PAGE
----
A little Nicomachean Ethics to brighten up your morning

Reading about Obama's first visit to Kenya (before he went to Harvard) and his discomfort with the remainders of colonialism he saw led me to looking up the Wikipedia page for "Guns, Germs, and Steel"- a book that describes how much of a culture's grown power is much more a matter of happenstance than of intrinsic values of the population. I guess the book talks about The Anna Karenina principle- I've always wondered about
All happy families are alike; each unhappy family is unhappy in its own way.
but wikipedia interprets it as
In other words: happy families share a common set of attributes which lead to happiness, while any of a variety of attributes can cause an unhappy family. This concept has been generalized to apply to several fields of study.
The article goes on to point out a parallel with Aristotle in "Nicomachean Ethics":
Again, it is possible to fail in many ways (for evil belongs to the class of the unlimited, as the Pythagoreans conjectured, and good to that of the limited), while to succeed is possible only in one way (for which reason also one is easy and the other difficult – to miss the mark easy, to hit it difficult); for these reasons also, then, excess and defect are characteristic of vice, and the mean of virtue; For men are good in but one way, but bad in many.
I don't think I agree. A single axis to gauge success and failure is very limited; or even the text is more about a dartboard model: the singular point of success in the center, everything else various degrees of failure.

Yeah. That's nuts. If a dart expert gets a bullseye because of their excellent form after years of practice, that's one thing; but even a duffer will get the odd bullseye. And at least in that case, the results the same, but the implications for future success are very different.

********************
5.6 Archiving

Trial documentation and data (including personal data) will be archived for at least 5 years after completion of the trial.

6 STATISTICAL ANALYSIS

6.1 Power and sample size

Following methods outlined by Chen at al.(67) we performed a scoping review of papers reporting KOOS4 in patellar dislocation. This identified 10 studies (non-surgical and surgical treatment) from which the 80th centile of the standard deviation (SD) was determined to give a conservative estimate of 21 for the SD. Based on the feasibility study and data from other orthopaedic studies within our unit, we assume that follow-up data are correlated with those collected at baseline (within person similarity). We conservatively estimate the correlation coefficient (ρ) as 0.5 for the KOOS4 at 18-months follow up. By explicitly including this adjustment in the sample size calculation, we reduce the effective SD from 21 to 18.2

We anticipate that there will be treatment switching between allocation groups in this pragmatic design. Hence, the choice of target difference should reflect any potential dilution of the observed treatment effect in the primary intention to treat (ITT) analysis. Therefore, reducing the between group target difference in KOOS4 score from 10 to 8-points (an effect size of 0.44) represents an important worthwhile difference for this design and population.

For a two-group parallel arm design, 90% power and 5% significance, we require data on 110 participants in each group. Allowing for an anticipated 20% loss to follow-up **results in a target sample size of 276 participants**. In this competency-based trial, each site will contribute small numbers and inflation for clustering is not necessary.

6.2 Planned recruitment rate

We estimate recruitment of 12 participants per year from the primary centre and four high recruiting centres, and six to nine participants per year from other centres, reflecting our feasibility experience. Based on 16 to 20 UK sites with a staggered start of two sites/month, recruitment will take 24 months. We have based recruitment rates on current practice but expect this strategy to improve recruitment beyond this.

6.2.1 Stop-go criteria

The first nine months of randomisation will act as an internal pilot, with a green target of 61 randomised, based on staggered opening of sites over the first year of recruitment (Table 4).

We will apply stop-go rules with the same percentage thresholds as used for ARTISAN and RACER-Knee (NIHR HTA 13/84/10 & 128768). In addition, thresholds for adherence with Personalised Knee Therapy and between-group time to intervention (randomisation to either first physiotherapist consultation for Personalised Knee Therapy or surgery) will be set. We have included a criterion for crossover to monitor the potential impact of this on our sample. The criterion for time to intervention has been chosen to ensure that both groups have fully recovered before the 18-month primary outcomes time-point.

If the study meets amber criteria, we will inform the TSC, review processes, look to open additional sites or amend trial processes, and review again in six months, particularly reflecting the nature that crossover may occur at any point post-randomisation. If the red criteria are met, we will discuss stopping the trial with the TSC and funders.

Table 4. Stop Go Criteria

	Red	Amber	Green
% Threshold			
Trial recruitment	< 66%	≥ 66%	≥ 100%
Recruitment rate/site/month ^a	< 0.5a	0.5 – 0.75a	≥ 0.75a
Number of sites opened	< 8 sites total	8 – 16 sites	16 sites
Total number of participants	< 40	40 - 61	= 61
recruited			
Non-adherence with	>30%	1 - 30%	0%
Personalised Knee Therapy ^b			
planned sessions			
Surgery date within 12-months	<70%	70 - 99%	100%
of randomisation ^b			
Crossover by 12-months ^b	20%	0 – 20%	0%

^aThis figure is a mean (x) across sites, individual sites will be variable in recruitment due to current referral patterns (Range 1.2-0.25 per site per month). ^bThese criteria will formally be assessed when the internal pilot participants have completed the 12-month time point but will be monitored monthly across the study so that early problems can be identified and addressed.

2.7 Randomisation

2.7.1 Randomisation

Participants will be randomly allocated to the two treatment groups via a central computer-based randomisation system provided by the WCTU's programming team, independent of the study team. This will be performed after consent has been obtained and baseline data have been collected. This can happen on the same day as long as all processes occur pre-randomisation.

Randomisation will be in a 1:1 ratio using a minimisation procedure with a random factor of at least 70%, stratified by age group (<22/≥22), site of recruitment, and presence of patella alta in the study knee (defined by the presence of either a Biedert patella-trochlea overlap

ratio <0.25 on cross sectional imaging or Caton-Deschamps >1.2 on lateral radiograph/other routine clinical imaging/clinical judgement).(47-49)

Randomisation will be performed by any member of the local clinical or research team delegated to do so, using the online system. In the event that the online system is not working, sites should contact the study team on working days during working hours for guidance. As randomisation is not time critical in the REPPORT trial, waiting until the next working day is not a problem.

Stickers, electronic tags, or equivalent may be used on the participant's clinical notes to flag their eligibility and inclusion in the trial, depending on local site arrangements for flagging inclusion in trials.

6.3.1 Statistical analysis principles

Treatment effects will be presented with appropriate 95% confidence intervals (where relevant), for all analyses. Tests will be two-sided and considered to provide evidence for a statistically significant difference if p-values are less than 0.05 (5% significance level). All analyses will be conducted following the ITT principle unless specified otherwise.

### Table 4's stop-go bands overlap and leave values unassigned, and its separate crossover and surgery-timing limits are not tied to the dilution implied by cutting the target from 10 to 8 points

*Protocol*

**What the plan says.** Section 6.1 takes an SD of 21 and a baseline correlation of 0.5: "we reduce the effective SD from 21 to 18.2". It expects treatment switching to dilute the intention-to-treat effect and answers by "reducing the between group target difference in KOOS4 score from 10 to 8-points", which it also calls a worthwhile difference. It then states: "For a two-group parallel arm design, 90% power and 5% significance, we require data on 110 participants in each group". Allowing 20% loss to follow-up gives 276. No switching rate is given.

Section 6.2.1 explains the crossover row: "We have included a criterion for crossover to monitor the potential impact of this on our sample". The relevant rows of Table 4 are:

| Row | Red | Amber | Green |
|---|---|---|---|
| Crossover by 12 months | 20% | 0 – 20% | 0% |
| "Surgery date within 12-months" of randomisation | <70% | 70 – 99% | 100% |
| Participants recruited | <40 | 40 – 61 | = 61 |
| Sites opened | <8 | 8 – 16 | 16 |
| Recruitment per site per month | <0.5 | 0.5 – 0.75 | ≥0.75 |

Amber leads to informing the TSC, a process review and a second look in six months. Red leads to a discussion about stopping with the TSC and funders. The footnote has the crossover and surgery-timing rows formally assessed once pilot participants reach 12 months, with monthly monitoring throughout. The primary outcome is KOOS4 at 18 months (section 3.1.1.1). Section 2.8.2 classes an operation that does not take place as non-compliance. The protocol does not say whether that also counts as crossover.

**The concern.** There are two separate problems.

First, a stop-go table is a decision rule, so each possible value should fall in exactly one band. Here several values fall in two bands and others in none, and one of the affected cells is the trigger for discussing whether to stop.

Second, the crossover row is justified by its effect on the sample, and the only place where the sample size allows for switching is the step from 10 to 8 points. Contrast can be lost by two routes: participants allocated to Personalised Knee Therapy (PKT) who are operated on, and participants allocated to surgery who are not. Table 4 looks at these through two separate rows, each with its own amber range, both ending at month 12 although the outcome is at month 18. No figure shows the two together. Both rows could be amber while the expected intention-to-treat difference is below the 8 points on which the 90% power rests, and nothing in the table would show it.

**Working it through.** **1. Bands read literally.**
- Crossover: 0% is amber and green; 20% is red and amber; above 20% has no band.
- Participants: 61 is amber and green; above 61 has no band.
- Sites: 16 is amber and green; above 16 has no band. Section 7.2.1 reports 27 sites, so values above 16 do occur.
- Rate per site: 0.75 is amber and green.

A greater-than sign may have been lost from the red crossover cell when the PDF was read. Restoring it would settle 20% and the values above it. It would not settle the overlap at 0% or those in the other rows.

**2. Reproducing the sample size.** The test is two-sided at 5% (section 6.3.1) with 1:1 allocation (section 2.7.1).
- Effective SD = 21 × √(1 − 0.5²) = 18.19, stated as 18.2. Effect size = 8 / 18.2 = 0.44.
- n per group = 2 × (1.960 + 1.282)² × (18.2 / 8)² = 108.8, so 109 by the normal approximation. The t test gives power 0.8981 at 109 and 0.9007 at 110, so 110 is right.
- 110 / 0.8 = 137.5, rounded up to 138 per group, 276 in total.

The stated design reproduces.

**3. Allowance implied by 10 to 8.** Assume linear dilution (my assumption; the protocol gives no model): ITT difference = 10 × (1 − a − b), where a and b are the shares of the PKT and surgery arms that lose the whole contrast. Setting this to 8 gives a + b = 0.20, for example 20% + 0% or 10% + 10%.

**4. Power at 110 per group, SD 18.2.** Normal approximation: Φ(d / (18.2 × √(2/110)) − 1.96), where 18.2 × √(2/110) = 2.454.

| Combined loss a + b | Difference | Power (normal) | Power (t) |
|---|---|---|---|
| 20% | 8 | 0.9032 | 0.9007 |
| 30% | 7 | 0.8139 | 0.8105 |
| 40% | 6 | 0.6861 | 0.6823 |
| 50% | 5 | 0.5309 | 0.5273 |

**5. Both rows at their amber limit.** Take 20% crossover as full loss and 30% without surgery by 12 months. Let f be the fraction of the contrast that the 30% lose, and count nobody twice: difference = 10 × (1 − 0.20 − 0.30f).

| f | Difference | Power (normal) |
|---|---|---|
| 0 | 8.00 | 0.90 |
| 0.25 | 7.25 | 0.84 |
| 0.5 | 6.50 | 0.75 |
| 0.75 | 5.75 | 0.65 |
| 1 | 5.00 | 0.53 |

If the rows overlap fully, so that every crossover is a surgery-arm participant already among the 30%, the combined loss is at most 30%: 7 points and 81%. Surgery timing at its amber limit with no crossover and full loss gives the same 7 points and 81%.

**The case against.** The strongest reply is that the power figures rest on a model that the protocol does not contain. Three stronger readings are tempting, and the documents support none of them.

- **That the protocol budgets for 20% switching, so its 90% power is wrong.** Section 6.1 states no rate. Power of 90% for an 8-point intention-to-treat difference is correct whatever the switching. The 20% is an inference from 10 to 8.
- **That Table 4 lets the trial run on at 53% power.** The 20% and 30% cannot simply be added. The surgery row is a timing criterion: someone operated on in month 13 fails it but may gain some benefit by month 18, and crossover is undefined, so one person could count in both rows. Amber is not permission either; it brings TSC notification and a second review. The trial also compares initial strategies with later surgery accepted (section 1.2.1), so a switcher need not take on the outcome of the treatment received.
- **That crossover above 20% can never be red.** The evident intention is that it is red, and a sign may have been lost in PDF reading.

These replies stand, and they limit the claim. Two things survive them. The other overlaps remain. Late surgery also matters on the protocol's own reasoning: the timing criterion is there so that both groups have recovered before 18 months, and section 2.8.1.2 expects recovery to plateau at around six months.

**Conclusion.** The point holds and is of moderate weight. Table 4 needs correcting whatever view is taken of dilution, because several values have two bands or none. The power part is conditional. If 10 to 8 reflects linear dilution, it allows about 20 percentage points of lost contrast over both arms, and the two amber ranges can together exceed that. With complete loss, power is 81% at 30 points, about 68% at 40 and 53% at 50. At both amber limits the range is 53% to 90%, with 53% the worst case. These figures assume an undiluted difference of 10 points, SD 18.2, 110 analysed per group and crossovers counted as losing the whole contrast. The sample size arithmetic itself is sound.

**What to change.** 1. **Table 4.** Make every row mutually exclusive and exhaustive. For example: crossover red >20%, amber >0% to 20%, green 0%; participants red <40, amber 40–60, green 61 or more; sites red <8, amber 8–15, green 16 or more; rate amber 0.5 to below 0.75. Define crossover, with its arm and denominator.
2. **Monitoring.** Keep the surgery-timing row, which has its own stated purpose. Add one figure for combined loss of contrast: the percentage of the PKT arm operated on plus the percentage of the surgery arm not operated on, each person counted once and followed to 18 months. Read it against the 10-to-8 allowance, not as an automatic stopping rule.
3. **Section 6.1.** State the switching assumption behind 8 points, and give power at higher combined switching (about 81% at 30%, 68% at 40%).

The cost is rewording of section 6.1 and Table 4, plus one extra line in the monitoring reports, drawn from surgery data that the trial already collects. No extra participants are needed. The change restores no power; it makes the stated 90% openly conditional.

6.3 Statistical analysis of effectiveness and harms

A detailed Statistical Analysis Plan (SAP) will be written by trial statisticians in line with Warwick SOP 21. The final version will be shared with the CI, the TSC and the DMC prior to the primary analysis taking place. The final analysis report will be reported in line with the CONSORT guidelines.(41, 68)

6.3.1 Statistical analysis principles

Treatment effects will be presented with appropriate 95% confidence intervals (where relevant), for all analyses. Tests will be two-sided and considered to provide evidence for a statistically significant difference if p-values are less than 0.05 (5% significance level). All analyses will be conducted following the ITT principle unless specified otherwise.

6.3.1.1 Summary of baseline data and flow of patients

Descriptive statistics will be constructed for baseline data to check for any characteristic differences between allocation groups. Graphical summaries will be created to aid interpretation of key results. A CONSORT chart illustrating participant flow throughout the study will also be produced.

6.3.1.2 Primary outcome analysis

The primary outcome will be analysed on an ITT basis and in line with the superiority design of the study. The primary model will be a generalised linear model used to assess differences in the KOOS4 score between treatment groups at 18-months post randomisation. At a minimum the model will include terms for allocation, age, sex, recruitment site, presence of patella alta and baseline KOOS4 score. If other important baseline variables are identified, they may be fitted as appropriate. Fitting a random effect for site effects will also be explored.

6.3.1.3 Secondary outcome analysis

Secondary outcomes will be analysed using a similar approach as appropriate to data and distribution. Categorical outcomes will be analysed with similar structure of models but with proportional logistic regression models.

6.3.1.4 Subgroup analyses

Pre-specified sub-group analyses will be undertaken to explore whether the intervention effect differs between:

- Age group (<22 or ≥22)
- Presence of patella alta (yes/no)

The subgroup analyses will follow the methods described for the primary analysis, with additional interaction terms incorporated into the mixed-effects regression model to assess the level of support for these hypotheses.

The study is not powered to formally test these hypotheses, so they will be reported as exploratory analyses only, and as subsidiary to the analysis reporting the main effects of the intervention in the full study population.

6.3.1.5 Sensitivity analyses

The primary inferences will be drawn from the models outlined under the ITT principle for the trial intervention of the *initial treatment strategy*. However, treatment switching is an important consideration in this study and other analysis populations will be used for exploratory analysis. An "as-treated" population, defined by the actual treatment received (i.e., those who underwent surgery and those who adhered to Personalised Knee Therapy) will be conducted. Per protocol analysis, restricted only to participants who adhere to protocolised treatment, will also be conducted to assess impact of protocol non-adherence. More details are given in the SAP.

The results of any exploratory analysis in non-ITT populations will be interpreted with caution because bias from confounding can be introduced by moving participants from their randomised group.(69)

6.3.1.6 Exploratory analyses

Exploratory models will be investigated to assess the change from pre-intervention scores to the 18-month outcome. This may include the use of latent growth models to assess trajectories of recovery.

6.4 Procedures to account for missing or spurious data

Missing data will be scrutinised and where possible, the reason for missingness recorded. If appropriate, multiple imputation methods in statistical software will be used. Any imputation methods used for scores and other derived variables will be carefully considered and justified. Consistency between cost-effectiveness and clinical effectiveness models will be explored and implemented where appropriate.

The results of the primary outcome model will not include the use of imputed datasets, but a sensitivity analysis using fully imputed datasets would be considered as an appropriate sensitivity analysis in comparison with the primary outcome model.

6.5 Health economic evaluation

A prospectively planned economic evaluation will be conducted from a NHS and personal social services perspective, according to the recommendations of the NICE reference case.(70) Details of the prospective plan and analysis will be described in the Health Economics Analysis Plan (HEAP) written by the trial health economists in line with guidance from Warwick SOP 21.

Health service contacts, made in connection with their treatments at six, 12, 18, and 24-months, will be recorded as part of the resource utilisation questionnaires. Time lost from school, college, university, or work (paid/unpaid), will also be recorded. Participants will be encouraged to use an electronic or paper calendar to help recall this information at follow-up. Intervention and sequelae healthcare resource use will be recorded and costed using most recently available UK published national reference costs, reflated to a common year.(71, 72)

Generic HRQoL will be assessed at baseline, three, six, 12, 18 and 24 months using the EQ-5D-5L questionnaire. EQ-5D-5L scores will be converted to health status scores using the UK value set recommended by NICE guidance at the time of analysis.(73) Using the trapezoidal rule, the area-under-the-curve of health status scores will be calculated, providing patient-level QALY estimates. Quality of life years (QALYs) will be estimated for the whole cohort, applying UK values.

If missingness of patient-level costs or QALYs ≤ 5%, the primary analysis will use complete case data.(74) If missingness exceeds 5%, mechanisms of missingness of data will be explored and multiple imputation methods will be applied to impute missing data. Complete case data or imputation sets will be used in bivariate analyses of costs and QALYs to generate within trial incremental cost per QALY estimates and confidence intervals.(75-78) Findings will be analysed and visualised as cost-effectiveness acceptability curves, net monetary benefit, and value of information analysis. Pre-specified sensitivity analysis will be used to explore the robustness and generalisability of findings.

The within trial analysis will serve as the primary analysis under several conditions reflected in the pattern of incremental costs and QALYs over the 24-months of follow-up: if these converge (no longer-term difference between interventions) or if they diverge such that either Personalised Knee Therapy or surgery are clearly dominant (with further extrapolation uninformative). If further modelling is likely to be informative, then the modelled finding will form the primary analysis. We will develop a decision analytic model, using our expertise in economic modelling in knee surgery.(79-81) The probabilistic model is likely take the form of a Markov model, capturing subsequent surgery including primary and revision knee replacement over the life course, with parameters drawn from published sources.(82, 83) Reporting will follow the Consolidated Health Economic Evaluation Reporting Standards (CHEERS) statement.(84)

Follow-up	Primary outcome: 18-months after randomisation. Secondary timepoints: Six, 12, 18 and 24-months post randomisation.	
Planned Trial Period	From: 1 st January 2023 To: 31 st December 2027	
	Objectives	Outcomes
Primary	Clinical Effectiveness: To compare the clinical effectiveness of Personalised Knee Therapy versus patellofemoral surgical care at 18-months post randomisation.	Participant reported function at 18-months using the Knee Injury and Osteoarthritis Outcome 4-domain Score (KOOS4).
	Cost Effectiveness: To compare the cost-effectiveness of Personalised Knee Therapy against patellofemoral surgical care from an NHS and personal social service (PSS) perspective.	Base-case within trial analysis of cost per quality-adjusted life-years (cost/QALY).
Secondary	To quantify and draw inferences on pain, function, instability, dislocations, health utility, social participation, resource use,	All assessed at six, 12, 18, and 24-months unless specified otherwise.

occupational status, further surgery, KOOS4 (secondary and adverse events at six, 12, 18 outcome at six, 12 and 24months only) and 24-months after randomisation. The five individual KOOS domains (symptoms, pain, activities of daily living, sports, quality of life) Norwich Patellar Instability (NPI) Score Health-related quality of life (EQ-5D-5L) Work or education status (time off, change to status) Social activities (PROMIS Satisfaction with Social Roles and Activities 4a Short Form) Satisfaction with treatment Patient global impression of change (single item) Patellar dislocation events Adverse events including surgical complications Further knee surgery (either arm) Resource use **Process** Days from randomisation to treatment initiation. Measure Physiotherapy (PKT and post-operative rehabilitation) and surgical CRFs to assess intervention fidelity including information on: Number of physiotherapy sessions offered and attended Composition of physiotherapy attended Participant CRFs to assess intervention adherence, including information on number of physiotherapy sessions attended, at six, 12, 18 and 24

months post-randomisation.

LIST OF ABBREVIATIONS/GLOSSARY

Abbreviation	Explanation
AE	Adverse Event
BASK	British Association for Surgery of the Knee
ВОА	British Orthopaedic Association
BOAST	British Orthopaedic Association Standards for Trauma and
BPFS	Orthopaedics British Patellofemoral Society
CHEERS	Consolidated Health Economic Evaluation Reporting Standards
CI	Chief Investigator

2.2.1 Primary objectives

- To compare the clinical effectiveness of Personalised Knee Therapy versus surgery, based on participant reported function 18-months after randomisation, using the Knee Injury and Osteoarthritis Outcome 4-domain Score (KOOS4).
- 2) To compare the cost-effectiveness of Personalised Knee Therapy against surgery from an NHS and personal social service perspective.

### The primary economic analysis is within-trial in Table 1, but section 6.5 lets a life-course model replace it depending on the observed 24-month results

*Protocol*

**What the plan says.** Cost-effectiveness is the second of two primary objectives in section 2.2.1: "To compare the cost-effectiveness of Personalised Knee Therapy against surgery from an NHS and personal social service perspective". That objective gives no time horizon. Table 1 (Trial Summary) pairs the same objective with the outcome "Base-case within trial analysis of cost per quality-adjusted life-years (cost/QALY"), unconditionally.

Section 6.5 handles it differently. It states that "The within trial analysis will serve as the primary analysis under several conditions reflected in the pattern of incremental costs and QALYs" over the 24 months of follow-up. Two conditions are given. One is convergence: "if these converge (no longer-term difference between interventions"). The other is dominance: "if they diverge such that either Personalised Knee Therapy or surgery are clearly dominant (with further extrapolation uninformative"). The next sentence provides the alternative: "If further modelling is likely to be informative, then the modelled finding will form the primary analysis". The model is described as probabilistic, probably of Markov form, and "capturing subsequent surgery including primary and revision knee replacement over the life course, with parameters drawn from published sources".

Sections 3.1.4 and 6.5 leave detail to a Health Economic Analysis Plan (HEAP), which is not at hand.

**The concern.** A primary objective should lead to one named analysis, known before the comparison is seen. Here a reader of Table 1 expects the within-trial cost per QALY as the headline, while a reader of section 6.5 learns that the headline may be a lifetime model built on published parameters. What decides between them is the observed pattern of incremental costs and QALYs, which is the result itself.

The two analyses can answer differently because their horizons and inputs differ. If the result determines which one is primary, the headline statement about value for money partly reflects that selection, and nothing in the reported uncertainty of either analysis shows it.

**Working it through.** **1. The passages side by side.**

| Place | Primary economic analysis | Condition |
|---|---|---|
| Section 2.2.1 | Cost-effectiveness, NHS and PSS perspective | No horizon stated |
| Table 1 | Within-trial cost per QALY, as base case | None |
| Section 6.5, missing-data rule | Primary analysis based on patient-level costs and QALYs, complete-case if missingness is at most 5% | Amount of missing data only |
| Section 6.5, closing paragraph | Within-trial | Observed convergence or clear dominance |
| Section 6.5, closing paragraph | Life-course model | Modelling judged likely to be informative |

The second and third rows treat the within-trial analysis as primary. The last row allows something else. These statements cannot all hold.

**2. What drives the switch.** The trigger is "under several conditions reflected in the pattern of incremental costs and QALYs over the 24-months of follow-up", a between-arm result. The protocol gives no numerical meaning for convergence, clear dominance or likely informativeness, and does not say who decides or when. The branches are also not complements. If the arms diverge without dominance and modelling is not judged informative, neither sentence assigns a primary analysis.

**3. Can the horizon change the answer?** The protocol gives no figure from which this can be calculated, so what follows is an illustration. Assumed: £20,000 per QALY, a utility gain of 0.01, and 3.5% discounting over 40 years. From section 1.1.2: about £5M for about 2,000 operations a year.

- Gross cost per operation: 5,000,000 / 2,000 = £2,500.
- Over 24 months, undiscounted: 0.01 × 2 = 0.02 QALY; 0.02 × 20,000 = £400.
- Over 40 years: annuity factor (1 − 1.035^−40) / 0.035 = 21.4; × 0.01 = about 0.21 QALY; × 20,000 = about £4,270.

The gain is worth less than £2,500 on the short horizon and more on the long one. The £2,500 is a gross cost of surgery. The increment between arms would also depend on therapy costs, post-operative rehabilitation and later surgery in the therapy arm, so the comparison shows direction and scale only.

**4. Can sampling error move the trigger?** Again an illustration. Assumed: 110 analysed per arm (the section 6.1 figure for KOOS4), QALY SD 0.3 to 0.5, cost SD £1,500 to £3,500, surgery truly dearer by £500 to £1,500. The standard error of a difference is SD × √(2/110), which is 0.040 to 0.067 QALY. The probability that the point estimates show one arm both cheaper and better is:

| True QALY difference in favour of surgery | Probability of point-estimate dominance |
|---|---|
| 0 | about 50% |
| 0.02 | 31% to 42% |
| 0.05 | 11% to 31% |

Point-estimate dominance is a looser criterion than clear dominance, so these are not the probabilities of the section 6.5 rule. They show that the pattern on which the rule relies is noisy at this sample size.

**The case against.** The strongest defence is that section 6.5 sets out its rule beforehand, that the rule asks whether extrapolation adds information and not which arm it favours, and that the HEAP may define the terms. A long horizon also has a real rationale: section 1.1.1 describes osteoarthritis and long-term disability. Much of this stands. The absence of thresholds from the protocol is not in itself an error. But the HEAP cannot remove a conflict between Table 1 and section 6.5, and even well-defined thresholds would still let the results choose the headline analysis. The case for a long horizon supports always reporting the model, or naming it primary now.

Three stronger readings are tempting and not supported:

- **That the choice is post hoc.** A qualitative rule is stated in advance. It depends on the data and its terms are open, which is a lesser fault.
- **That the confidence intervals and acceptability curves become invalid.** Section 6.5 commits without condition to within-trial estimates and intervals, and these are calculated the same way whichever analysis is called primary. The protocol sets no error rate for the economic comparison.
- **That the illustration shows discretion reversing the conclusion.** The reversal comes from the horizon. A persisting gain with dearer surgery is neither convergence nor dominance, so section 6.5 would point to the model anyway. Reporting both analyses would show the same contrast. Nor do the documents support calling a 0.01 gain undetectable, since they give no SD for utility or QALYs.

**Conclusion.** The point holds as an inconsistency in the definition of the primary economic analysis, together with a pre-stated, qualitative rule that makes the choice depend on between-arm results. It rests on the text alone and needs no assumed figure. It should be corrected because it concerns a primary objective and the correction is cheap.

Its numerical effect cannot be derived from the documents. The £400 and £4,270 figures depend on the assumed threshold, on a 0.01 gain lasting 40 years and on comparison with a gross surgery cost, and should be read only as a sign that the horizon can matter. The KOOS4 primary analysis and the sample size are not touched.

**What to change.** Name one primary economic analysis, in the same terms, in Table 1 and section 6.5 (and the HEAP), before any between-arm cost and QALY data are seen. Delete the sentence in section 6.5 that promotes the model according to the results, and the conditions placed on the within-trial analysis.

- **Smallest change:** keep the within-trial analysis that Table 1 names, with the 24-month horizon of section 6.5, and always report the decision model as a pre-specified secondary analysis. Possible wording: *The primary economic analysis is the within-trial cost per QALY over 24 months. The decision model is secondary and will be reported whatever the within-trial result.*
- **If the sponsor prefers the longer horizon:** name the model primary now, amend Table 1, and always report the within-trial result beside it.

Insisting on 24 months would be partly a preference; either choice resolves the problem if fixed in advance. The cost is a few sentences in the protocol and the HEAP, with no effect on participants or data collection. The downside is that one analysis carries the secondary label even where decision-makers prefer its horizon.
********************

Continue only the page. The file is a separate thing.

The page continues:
And single target? I'd say everything of worth in life is a competition among competing priorities, competing targets, and the struggle is getting the right compromises set among them

I keep getting my Greek philosophers mixed up but it looks like it was Socrates who said "No one errs or does wrong willingly or knowingly.". I've thought of that as "hardly anyone is the bad guy of their own story at the time their living it". I think I've previously been corrected that that isn't as universal as I thought, that some people are conflicted even as they are drawn or compelled to act in ways they know are ultimately bad.

But still, everything is a compromise. Barbara Tversky puts it as "There are no benefits without costs". We gotta do some robbing Peter to pay some Pauls. Sci-fi fans put it as TANSTAAFL, "There Ain't No Such Thing as a Free Lunch". Understanding that isn't the same thing as moral relativism - at some point you gotta pick what lunch you're paying for, and some lunches are better choices than others. (And the religiosity of my youth compels me to think there must be one objectively correct best algorithm for deciding which lunch is best for you - even if that's not the best lunch for everyone or in every circumstance.)
There is more worth loving than we have strength to love.